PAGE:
- 7 cups/day: Girls, ages 9 to 13
- 8 cups/day: Boys, ages 9 to 13
- 8 cups/day: Girls, ages 14 to 18
- 11 cups/day: Boys, ages 14 to 18
Keep your child hydrating at school with a refillable water bottle. If they don’t like regular water, opt for a fruit-infuser bottle, which you can use to add foods like oranges, strawberries, lemon or cucumber to flavor the water.
You can also keep active kids hydrated with foods that a known for their high-water content, including:
Your active kid needs to eat a well-rounded diet. While some may need more of one micronutrient than another thanks to special diet needs, they likely need one thing: to eat more calories, suggests Friedman.
The reason is simple: energy balance. The National Heart Lung and Blood Institute explains that as you expend energy—running around on a soccer field, for example—you need to take more energy in.
As you focus on providing your active kid with more calories, remember that all healthy meals are comprised of three micronutrients: carbs, protein and fat. Use the following guidelines for daily micronutrient needs (for kids ages 4 to 18) when planning meals and prepping food and snacks for the week:
- Carbohydrates: 45 to 65 percent of total caloric intake
- Protein: 10 to 30 percent of total caloric intake
- Fat 25 to 35 percent of total caloric intake
For example, a somewhat active 8 year old girl needs 1,400-1,600 calories per day, according to National Institute of Health. As such, potential intake ranges of all three macronutrients for 1,400 calories per day, are:
- Carbohydrates: 630 to 910 calories
- Protein: 140 to 420 calories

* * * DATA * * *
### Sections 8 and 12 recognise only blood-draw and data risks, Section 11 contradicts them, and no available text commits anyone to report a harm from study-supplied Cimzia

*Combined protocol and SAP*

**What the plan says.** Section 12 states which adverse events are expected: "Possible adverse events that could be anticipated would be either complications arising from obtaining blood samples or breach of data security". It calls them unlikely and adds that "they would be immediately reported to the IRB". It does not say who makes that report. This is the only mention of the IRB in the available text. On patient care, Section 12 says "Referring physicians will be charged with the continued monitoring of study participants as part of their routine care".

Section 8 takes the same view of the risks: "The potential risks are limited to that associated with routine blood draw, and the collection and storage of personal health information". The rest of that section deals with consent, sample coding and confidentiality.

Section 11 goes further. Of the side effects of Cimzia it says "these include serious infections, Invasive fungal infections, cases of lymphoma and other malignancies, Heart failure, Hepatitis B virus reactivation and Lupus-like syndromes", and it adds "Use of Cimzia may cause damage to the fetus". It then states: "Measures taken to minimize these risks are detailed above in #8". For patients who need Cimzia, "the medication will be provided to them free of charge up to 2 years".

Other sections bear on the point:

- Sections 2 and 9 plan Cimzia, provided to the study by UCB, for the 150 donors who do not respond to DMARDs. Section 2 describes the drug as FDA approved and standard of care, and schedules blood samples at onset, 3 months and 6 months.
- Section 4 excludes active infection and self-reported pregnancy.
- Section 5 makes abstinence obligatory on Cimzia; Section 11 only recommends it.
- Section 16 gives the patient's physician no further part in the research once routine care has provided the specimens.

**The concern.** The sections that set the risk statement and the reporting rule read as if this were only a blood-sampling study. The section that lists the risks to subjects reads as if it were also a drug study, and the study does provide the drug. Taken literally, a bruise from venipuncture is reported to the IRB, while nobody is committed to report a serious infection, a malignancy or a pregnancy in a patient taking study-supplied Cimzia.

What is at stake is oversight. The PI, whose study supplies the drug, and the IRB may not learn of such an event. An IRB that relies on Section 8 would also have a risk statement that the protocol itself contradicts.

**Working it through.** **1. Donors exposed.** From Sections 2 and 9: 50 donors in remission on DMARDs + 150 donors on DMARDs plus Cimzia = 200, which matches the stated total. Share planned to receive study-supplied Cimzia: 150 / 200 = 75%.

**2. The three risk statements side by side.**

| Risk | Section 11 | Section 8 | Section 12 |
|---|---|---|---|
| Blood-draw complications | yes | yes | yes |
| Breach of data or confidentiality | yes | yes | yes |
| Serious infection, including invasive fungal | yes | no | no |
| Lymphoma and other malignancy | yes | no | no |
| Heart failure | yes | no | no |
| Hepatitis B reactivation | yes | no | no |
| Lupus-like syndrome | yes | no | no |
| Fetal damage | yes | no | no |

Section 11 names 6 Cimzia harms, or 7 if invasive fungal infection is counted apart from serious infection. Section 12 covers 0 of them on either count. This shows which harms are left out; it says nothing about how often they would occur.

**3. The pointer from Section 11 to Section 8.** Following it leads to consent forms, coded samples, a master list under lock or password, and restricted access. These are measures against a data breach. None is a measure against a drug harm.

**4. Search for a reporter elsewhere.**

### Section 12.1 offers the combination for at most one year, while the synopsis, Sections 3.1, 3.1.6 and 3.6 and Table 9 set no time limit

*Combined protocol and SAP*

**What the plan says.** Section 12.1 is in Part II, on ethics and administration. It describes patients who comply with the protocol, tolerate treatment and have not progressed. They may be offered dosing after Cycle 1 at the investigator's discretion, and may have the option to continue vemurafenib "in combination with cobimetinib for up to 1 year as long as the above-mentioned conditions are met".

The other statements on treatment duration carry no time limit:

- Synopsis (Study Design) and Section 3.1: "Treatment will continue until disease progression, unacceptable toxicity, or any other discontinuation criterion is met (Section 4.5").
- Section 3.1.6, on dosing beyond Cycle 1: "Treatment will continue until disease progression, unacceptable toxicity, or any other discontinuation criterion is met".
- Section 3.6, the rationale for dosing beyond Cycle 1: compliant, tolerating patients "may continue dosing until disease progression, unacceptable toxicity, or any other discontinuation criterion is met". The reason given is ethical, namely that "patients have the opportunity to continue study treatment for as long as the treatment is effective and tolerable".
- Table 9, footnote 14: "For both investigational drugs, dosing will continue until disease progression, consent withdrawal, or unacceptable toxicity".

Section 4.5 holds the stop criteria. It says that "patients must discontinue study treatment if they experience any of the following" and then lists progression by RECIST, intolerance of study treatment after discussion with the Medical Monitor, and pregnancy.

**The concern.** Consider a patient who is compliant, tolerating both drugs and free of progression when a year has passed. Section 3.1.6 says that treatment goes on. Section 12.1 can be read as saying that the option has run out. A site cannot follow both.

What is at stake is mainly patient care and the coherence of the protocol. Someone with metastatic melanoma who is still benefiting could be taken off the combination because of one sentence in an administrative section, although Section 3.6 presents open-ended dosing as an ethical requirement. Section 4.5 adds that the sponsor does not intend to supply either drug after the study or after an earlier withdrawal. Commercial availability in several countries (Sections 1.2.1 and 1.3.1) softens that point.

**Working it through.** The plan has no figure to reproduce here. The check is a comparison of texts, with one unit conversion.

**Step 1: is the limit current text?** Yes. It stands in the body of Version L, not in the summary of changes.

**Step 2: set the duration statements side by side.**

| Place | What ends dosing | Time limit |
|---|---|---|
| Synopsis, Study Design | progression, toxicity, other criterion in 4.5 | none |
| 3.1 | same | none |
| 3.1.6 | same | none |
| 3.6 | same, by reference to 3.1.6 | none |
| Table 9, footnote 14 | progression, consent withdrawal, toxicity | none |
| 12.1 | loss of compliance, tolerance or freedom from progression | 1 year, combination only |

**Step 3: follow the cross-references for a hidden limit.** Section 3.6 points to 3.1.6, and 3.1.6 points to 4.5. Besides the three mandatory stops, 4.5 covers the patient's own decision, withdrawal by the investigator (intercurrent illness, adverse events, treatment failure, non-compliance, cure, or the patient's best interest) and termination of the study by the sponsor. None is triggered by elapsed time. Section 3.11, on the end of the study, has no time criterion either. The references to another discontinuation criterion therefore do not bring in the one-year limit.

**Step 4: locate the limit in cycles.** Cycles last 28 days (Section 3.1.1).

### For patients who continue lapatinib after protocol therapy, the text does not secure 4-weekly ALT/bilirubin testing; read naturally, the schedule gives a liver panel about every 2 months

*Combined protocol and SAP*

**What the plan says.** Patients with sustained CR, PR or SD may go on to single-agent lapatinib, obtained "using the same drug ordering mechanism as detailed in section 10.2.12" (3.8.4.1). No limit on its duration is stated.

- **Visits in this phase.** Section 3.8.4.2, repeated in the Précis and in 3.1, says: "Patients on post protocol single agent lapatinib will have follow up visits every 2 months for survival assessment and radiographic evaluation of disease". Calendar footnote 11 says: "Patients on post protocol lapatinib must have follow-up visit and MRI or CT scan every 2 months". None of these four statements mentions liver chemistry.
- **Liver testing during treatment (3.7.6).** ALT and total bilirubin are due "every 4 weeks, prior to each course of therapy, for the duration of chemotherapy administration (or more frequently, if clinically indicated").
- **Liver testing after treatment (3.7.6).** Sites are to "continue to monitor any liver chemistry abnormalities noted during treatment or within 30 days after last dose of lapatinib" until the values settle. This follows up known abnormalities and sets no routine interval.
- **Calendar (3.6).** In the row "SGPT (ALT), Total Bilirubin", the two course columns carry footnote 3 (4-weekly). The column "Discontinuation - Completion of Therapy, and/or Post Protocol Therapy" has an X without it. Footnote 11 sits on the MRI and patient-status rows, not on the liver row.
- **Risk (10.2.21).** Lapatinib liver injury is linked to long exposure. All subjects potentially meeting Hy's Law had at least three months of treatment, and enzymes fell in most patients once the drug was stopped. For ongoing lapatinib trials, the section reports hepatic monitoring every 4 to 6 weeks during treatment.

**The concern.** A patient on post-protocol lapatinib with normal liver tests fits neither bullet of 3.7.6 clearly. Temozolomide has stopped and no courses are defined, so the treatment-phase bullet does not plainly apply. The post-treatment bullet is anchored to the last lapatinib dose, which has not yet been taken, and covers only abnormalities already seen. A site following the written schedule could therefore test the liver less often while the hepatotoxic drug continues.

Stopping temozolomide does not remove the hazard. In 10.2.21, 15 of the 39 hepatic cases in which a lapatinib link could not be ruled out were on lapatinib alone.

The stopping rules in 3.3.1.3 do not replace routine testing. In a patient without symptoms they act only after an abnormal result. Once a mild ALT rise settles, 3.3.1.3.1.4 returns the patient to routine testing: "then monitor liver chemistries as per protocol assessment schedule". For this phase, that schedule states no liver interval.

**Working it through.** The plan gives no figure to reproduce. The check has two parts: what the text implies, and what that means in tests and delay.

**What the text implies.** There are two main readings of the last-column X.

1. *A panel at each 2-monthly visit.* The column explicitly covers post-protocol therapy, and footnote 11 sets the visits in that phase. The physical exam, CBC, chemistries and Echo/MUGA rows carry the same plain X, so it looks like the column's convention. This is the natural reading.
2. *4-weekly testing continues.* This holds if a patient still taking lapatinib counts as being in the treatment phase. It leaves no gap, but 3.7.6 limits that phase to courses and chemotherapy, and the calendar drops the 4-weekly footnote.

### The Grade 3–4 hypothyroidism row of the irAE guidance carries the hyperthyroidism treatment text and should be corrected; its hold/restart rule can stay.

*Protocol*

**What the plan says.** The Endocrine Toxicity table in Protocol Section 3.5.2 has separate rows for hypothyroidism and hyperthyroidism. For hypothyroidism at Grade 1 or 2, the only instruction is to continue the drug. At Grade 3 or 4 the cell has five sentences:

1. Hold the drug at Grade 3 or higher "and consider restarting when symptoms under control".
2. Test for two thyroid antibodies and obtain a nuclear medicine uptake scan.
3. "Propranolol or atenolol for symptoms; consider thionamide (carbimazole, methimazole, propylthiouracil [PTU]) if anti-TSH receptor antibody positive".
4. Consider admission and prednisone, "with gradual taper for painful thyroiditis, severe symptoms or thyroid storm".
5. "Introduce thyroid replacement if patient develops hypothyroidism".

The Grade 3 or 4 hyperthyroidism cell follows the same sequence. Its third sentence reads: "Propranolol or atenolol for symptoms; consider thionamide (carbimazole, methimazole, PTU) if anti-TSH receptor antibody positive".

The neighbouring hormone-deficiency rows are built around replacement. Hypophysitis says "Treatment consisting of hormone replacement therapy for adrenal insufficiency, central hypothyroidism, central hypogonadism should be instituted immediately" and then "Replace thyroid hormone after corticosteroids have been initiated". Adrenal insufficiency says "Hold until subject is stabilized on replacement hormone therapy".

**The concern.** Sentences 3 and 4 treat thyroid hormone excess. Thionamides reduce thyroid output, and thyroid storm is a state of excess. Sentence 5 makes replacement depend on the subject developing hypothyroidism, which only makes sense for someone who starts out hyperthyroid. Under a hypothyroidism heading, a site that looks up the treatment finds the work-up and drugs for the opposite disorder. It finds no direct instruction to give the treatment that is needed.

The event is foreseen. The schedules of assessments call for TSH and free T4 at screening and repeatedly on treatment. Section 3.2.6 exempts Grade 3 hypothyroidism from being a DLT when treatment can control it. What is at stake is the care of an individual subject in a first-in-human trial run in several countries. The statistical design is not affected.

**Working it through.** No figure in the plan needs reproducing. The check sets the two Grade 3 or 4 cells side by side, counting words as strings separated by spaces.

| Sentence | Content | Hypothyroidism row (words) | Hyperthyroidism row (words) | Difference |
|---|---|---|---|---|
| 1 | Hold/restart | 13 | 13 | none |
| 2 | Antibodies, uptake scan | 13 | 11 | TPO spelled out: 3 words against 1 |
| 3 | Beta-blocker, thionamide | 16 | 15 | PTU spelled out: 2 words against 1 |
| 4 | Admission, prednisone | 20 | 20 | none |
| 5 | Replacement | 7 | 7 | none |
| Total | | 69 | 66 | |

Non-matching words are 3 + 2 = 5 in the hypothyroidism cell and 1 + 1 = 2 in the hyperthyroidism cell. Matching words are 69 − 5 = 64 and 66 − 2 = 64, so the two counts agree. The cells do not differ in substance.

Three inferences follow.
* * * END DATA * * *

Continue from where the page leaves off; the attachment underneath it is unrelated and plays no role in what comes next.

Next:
- Fat: 350 to 490 calories
Don’t forget that, as Friedman puts it, “Parents should take advantage of increased hunger by offering nutritious foods. It's an opportunity. I'd be prepared to offer extra snacks or larger portions than during less active times.”
Make healthy snacks ahead of time so your active child has plenty to munch on when hunger strikes, whether that’s after school during homework time or while watching T.V. at the end of the day.
Nutrients for Active Kids
Your active kid needs to fuel their growing body and tired muscles with a well-rounded diet. Don’t forget to focus on carbohydrate for pre-activity snacks and a combination of carbs and protein for afterward. As the cool weather moves in, remember to prioritize hydration too—send them to school with a water bottle they can refill during the day and take with them to practice or their game.
At the end of the day, your active kid needs calories to replenish what they lost, so use this as an opportunity to give them healthy snacks and meals that fuel their body before, during and after activity.
The content in the Healthy Height Growth and Nutrition Guide is not intended to be a substitute for professional medical advice, diagnosis, or treatment. Always seek the advice of your physician or other qualified health provider with any questions you may have regarding a medical condition.